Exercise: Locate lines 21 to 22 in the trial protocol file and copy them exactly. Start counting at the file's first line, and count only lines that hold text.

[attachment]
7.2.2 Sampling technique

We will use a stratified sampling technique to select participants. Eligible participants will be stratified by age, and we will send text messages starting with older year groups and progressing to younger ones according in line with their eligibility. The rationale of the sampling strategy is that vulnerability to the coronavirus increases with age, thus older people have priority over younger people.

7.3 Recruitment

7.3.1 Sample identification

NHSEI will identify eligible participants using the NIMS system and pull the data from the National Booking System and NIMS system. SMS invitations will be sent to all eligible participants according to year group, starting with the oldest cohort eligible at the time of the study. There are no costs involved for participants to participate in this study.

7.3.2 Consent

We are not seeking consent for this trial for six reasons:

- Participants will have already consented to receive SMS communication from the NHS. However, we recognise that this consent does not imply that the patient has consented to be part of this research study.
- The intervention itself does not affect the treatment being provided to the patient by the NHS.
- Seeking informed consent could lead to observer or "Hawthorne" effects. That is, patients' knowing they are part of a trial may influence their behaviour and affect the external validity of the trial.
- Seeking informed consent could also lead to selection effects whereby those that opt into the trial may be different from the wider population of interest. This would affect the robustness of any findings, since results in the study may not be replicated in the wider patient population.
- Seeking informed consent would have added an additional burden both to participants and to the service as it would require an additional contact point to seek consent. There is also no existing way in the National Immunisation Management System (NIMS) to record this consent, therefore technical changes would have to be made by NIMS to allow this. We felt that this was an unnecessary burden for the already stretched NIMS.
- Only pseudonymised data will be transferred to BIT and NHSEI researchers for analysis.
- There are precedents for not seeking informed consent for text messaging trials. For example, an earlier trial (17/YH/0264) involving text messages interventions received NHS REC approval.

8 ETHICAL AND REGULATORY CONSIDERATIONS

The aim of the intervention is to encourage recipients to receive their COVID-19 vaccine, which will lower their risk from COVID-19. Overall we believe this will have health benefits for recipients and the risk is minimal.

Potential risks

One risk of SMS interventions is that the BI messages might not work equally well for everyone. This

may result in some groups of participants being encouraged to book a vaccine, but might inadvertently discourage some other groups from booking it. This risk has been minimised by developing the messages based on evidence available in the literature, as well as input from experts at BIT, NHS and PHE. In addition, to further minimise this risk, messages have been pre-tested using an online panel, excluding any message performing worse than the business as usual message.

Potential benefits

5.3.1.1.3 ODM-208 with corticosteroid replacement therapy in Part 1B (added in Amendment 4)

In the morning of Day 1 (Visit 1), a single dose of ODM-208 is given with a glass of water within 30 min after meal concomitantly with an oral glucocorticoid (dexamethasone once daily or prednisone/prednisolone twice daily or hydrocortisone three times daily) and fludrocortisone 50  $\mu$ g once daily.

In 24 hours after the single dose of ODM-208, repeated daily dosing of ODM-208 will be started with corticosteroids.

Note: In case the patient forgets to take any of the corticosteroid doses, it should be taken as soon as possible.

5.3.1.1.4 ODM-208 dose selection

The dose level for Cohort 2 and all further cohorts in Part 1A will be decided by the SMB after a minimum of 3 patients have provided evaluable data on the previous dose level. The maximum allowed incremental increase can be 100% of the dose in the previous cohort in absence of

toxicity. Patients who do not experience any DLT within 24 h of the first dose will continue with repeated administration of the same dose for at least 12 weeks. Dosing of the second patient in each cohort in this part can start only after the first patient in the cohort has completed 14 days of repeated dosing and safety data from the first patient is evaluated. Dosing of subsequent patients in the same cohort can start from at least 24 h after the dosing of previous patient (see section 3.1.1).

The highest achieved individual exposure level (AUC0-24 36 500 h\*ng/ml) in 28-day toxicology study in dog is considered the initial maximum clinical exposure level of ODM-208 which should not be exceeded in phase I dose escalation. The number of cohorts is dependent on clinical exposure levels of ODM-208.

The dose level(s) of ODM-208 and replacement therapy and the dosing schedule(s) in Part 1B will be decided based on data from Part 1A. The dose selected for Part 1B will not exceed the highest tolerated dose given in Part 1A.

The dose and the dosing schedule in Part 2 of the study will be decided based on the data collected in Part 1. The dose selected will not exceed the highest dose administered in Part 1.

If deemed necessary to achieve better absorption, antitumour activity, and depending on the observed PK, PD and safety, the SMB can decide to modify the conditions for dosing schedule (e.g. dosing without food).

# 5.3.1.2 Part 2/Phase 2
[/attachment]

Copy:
5.3.1.1.3 ODM-208 with corticosteroid replacement therapy in Part 1B (added in Amendment 4)

In the morning of Day 1 (Visit 1), a single dose of ODM-208 is given with a glass of water within 30 min after meal concomitantly with an oral glucocorticoid (dexamethasone once daily or prednisone/prednisolone twice daily or hydrocortisone three times daily) and fludrocortisone 50  $\mu$ g once daily.